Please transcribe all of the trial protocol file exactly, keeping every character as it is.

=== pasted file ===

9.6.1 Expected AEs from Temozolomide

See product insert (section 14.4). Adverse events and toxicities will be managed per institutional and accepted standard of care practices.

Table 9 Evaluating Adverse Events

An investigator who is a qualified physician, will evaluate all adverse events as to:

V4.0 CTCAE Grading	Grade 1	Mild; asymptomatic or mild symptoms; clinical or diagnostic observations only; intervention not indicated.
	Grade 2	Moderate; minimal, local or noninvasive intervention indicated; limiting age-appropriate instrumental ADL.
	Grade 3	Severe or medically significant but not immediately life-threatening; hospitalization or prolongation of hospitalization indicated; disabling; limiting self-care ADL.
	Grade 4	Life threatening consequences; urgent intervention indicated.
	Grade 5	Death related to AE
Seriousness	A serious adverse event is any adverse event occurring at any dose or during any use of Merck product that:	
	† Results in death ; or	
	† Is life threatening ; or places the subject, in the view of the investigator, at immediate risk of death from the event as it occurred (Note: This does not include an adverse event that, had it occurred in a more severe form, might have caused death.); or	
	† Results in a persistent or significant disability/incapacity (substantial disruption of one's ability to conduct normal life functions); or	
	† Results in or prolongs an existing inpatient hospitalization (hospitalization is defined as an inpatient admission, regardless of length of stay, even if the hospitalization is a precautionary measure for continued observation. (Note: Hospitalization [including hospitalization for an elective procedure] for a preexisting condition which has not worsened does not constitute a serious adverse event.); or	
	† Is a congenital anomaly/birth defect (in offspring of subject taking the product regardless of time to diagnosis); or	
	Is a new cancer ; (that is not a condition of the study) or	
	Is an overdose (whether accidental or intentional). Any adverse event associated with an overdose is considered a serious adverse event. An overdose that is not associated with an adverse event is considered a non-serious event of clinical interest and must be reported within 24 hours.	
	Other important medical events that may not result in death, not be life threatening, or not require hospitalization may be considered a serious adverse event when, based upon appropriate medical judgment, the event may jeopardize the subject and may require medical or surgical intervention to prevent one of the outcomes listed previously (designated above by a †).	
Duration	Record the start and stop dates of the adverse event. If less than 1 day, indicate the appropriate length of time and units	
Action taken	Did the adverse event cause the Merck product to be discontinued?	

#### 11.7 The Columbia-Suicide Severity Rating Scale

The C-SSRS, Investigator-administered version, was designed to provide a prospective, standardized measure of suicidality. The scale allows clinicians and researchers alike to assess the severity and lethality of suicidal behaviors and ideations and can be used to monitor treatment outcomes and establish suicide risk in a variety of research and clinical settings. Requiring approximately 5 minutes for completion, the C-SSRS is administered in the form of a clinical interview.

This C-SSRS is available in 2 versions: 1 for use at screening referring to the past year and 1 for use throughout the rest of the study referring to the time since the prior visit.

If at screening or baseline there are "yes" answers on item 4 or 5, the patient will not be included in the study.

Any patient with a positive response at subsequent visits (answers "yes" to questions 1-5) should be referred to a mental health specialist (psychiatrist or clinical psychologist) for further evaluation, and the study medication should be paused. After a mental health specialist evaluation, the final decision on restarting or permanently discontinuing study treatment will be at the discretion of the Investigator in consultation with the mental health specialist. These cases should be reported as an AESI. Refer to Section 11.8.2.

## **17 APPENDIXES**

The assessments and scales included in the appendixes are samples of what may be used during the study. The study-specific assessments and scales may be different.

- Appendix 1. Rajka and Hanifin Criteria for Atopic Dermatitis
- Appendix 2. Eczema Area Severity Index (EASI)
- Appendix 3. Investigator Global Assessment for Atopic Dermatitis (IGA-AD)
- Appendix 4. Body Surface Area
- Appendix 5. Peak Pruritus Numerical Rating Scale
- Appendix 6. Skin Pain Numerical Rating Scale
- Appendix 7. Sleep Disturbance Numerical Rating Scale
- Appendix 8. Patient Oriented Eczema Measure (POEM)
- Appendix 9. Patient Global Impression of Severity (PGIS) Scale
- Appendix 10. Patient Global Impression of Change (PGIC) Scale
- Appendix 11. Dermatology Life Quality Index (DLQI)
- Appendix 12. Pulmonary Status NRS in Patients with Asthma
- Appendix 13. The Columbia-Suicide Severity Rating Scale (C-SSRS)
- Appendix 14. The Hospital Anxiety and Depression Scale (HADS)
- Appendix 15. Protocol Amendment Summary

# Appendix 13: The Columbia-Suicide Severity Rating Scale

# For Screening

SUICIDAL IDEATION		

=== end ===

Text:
9.6.1 Expected AEs from Temozolomide

See product insert (section 14.4). Adverse events and toxicities will be managed per institutional and accepted standard of care practices.

Table 9 Evaluating Adverse Events

An investigator who is a qualified physician, will evaluate all adverse events as to:

V4.0 CTCAE Grading	Grade 1	Mild; asymptomatic or mild symptoms; clinical or diagnostic observations only; intervention not indicated.
	Grade 2	Moderate; minimal, local or noninvasive intervention indicated; limiting age-appropriate instrumental ADL.
	Grade 3	Severe or medically significant but not immediately life-threatening; hospitalization or prolongation of hospitalization indicated; disabling; limiting self-care ADL.
	Grade 4	Life threatening consequences; urgent intervention indicated.
	Grade 5	Death related to AE
Seriousness	A serious adverse event is any adverse event occurring at any dose or during any use of Merck product that:	
	† Results in death ; or	
	† Is life threatening ; or places the subject, in the view of the investigator, at immediate risk of death from the event as it occurred (Note: This does not include an adverse event that, had it occurred in a more severe form, might have caused death.); or	
	† Results in a persistent or significant disability/incapacity (substantial disruption of one's ability to conduct normal life functions); or	
	† Results in or prolongs an existing inpatient hospitalization (hospitalization is defined as an inpatient admission, regardless of length of stay, even if the hospitalization is a precautionary measure for continued observation. (Note: Hospitalization [including hospitalization for an elective procedure] for a preexisting condition which has not worsened does not constitute a serious adverse event.); or	
	† Is a congenital anomaly/birth defect (in offspring of subject taking the product regardless of time to diagnosis); or	
	Is a new cancer ; (that is not a condition of the study) or	
	Is an overdose (whether accidental or intentional). Any adverse event associated with an overdose is considered a serious adverse event. An overdose that is not associated with an adverse event is considered a non-serious event of clinical interest and must be reported within 24 hours.	
	Other important medical events that may not result in death, not be life threatening, or not require hospitalization may be considered a serious adverse event when, based upon appropriate medical judgment, the event may jeopardize the subject and may require medical or surgical intervention to prevent one of the outcomes listed previously (designated above by a †).	
Duration	Record the start and stop dates of the adverse event. If less than 1 day, indicate the appropriate length of time and units	
Action taken	Did the adverse event cause the Merck product to be discontinued?	

#### 11.7 The Columbia-Suicide Severity Rating Scale

The C-SSRS, Investigator-administered version, was designed to provide a prospective, standardized measure of suicidality. The scale allows clinicians and researchers alike to assess the severity and lethality of suicidal behaviors and ideations and can be used to monitor treatment outcomes and establish suicide risk in a variety of research and clinical settings. Requiring approximately 5 minutes for completion, the C-SSRS is administered in the form of a clinical interview.

This C-SSRS is available in 2 versions: 1 for use at screening referring to the past year and 1 for use throughout the rest of the study referring to the time since the prior visit.

If at screening or baseline there are "yes" answers on item 4 or 5, the patient will not be included in the study.

Any patient with a positive response at subsequent visits (answers "yes" to questions 1-5) should be referred to a mental health specialist (psychiatrist or clinical psychologist) for further evaluation, and the study medication should be paused. After a mental health specialist evaluation, the final decision on restarting or permanently discontinuing study treatment will be at the discretion of the Investigator in consultation with the mental health specialist. These cases should be reported as an AESI. Refer to Section 11.8.2.

## **17 APPENDIXES**

The assessments and scales included in the appendixes are samples of what may be used during the study. The study-specific assessments and scales may be different.

- Appendix 1. Rajka and Hanifin Criteria for Atopic Dermatitis
- Appendix 2. Eczema Area Severity Index (EASI)
- Appendix 3. Investigator Global Assessment for Atopic Dermatitis (IGA-AD)
- Appendix 4. Body Surface Area
- Appendix 5. Peak Pruritus Numerical Rating Scale
- Appendix 6. Skin Pain Numerical Rating Scale
- Appendix 7. Sleep Disturbance Numerical Rating Scale
- Appendix 8. Patient Oriented Eczema Measure (POEM)
- Appendix 9. Patient Global Impression of Severity (PGIS) Scale
- Appendix 10. Patient Global Impression of Change (PGIC) Scale
- Appendix 11. Dermatology Life Quality Index (DLQI)
- Appendix 12. Pulmonary Status NRS in Patients with Asthma
- Appendix 13. The Columbia-Suicide Severity Rating Scale (C-SSRS)
- Appendix 14. The Hospital Anxiety and Depression Scale (HADS)
- Appendix 15. Protocol Amendment Summary

# Appendix 13: The Columbia-Suicide Severity Rating Scale

# For Screening

SUICIDAL IDEATION		